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Genre - Fantasy / Comedy
Rating - G
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OK, here’s the thing. Until a few weeks ago, I didn’t have a page 99. I had Location 1722 on a Kindle, alternatively, it was 56%. Not romantic, eh? But now that I have Pike’s Quest in a shiny paperback format, my page 99 really exists.
Here’s another thing: Pike’s Quest was written to be intentionally humorous. This can prove dangerous, as some people don’t see the joke nor, for that matter, the serious underlying themes.
As you can see, my page 99 is a little over half-way through the book. In the story, Pike is on a quest (odd that, given the title) and he knows very little about what he is supposed to achieve. The fact that this world is not in the medieval era has been established to some degree, but Pike thinks he’s simply on an age-old chivalrous quest to win the heart of a fair maiden and to rescue Moorlock the Warlock. At this point, he is clueless as to what winning the heart of the fair maiden entails, and who or what the fair maiden actually is.
Page 99 is at a point where Pike and his surviving cohorts have to cross the Stinking Peat Bogs of Lanklandishire. They arrive at a toll booth where the toll collector is amazed to see Pike leading a horse with a saddle upon its back– after all, horses are sacred beasts, and no man shall ride one. The toll collector puts two and two together and asks Pike about his credentials – is he The One? The collector quotes prophecies, which foretell of the coming of The One. This is played for laughs, but the twist is that Pike keeps hearing that “it has been written ... etc” and now he demands to know exactly where it has been written. Calling his bluff, the toll collector shows him.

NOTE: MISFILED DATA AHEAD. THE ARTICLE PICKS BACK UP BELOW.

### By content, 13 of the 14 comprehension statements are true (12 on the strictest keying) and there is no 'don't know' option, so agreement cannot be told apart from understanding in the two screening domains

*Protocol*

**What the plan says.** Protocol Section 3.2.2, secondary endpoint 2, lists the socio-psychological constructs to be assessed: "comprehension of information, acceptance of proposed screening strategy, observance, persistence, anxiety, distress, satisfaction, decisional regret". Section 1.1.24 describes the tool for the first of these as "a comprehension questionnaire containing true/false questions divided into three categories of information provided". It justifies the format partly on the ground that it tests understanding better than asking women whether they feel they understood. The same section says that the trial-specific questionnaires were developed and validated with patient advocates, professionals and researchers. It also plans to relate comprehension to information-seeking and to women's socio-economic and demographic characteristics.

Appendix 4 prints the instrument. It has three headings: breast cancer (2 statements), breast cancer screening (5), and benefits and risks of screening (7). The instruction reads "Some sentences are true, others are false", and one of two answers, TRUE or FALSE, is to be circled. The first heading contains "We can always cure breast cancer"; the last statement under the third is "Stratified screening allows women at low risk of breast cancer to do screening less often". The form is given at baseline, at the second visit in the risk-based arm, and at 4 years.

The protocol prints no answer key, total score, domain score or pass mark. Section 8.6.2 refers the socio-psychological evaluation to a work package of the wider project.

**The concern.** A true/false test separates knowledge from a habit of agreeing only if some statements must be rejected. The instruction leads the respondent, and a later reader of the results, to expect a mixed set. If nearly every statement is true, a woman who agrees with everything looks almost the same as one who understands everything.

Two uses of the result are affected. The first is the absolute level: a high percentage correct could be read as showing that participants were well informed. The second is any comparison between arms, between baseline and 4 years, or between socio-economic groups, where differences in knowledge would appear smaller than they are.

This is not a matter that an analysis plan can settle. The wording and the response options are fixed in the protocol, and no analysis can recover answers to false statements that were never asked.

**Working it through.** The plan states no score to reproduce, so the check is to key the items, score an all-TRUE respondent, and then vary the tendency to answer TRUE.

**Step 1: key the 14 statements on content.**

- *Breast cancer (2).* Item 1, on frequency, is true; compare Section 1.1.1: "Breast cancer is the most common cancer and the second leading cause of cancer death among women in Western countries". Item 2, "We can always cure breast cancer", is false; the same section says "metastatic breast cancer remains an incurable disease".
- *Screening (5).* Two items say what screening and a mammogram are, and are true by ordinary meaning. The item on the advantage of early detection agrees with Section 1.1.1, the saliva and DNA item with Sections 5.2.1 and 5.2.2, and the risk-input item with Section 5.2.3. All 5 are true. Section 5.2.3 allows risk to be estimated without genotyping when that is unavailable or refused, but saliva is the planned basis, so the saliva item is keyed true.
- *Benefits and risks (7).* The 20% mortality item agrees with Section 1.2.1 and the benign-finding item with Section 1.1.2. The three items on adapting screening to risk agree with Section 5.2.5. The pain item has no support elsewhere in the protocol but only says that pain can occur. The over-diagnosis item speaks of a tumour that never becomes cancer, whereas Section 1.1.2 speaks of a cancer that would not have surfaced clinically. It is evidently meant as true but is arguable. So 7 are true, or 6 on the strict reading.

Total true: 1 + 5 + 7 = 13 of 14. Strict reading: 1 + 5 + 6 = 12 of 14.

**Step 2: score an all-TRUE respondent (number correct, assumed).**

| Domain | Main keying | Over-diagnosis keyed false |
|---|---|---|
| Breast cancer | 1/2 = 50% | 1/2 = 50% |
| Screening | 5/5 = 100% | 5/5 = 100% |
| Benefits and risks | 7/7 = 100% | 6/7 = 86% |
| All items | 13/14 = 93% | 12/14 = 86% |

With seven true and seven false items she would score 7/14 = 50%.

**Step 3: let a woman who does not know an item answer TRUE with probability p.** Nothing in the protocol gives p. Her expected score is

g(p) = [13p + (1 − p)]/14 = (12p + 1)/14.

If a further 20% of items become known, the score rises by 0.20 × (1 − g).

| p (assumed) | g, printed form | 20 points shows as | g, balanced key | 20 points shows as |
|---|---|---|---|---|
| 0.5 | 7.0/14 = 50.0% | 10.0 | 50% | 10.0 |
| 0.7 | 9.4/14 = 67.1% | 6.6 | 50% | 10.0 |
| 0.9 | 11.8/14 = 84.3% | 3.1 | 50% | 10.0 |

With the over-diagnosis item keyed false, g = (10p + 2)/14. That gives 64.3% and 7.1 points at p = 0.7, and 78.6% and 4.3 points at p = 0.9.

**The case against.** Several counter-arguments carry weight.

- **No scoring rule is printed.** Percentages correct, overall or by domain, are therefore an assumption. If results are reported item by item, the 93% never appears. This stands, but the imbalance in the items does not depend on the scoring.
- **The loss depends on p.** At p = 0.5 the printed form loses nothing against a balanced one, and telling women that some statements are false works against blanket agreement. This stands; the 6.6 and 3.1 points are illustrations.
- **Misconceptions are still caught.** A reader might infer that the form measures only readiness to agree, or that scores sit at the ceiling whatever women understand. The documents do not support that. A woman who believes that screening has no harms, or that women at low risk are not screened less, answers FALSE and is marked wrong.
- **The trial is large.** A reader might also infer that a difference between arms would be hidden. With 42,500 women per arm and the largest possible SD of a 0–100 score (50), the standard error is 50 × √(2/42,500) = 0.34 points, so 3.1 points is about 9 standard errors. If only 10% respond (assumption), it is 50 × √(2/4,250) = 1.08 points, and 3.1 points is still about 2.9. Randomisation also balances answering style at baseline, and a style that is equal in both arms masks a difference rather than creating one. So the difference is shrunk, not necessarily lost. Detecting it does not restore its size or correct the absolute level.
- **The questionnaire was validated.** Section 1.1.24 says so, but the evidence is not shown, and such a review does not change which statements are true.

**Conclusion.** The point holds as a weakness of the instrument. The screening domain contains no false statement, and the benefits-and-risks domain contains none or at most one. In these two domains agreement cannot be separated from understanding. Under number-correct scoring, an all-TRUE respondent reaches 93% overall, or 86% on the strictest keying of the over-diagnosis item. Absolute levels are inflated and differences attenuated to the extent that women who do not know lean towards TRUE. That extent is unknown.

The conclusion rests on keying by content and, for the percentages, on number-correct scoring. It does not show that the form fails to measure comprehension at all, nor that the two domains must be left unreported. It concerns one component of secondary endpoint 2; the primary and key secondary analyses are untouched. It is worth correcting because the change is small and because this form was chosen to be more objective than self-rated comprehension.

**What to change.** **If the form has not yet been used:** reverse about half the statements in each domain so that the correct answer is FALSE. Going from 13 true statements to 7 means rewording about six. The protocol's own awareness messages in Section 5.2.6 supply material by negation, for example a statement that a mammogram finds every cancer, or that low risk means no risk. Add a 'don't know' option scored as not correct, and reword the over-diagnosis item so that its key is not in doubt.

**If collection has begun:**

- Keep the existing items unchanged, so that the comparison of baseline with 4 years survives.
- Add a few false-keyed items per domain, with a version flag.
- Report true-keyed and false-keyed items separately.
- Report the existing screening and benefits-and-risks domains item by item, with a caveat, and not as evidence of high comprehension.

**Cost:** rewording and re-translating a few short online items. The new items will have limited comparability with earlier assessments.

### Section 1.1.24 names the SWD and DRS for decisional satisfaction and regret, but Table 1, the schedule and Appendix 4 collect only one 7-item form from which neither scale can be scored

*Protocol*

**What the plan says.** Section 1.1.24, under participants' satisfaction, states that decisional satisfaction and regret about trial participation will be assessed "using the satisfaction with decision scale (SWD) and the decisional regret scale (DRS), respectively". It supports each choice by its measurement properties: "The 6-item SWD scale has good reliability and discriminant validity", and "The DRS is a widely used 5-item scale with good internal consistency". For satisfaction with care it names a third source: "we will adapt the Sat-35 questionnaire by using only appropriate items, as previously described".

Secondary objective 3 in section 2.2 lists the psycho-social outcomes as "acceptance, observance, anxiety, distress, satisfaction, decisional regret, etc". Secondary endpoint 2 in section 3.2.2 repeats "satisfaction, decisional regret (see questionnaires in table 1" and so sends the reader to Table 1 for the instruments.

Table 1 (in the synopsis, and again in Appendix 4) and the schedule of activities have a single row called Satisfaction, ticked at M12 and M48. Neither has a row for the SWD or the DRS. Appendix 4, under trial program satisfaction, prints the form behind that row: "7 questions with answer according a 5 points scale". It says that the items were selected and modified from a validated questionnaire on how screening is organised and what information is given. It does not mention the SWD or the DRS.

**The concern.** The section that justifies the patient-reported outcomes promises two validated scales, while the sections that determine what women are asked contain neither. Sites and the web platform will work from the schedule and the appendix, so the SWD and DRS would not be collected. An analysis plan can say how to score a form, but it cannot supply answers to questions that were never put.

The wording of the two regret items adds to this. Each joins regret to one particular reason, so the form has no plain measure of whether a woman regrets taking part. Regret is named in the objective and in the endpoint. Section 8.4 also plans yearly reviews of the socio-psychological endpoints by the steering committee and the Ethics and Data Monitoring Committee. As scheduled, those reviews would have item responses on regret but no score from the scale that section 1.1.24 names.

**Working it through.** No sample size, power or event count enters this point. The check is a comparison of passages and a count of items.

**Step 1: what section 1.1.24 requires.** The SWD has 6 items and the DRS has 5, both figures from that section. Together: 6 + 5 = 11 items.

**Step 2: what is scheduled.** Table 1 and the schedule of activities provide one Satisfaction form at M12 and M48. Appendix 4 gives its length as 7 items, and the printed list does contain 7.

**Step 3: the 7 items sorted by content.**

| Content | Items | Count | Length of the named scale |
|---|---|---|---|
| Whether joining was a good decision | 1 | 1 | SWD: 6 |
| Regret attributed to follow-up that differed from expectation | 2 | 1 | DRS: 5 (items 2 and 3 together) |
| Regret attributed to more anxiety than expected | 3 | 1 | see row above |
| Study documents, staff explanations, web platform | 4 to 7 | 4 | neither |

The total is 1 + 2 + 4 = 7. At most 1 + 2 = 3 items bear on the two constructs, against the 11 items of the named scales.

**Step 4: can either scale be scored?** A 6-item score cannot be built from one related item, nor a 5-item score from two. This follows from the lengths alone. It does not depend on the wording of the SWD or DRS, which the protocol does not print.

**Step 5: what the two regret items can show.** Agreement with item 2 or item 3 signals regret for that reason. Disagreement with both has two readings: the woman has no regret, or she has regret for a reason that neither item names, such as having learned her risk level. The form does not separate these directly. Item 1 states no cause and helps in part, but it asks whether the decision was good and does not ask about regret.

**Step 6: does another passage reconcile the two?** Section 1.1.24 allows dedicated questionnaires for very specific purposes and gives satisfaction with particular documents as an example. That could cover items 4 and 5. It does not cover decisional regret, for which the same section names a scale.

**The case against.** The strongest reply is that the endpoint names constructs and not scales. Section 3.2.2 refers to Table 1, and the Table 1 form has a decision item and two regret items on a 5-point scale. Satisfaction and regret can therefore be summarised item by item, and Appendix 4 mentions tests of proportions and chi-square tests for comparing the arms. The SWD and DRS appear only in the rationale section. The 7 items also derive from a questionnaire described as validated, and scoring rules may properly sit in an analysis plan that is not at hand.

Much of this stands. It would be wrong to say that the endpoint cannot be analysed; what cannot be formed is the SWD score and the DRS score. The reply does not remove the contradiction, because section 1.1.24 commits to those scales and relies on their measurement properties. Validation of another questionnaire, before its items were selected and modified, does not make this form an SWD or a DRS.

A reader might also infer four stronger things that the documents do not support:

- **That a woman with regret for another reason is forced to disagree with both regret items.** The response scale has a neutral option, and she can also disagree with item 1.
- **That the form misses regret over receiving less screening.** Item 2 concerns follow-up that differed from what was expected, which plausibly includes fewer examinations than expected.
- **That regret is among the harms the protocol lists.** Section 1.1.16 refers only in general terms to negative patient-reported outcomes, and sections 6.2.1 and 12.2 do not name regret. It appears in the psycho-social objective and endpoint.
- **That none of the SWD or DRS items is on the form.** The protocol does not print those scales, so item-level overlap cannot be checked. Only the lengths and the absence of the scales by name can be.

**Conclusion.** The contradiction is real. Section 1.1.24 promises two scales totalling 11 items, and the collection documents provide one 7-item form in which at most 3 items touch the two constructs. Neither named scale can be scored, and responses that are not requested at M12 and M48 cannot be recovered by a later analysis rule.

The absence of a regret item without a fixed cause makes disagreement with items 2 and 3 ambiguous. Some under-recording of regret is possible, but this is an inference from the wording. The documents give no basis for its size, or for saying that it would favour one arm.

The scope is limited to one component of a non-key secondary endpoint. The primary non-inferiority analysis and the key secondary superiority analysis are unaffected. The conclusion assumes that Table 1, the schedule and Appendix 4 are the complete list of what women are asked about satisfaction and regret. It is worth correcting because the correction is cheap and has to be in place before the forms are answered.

What was I trying to achieve in this passage? Well, firstly, to get Pike into possession of a copy of the Great Book; secondly, to enlighten him as to his origins (the book contains his genealogy) and provide him with an item that will protect and guide him, and finally, to provide a few laughs. The latter may not work if the page is viewed in total isolation without the benefit of the book blurb and maybe a few sentences from page 98, but it will be clear to most that we are in the midst of intrigue, so hopefully, readers of the fantasy genre will turn the page.
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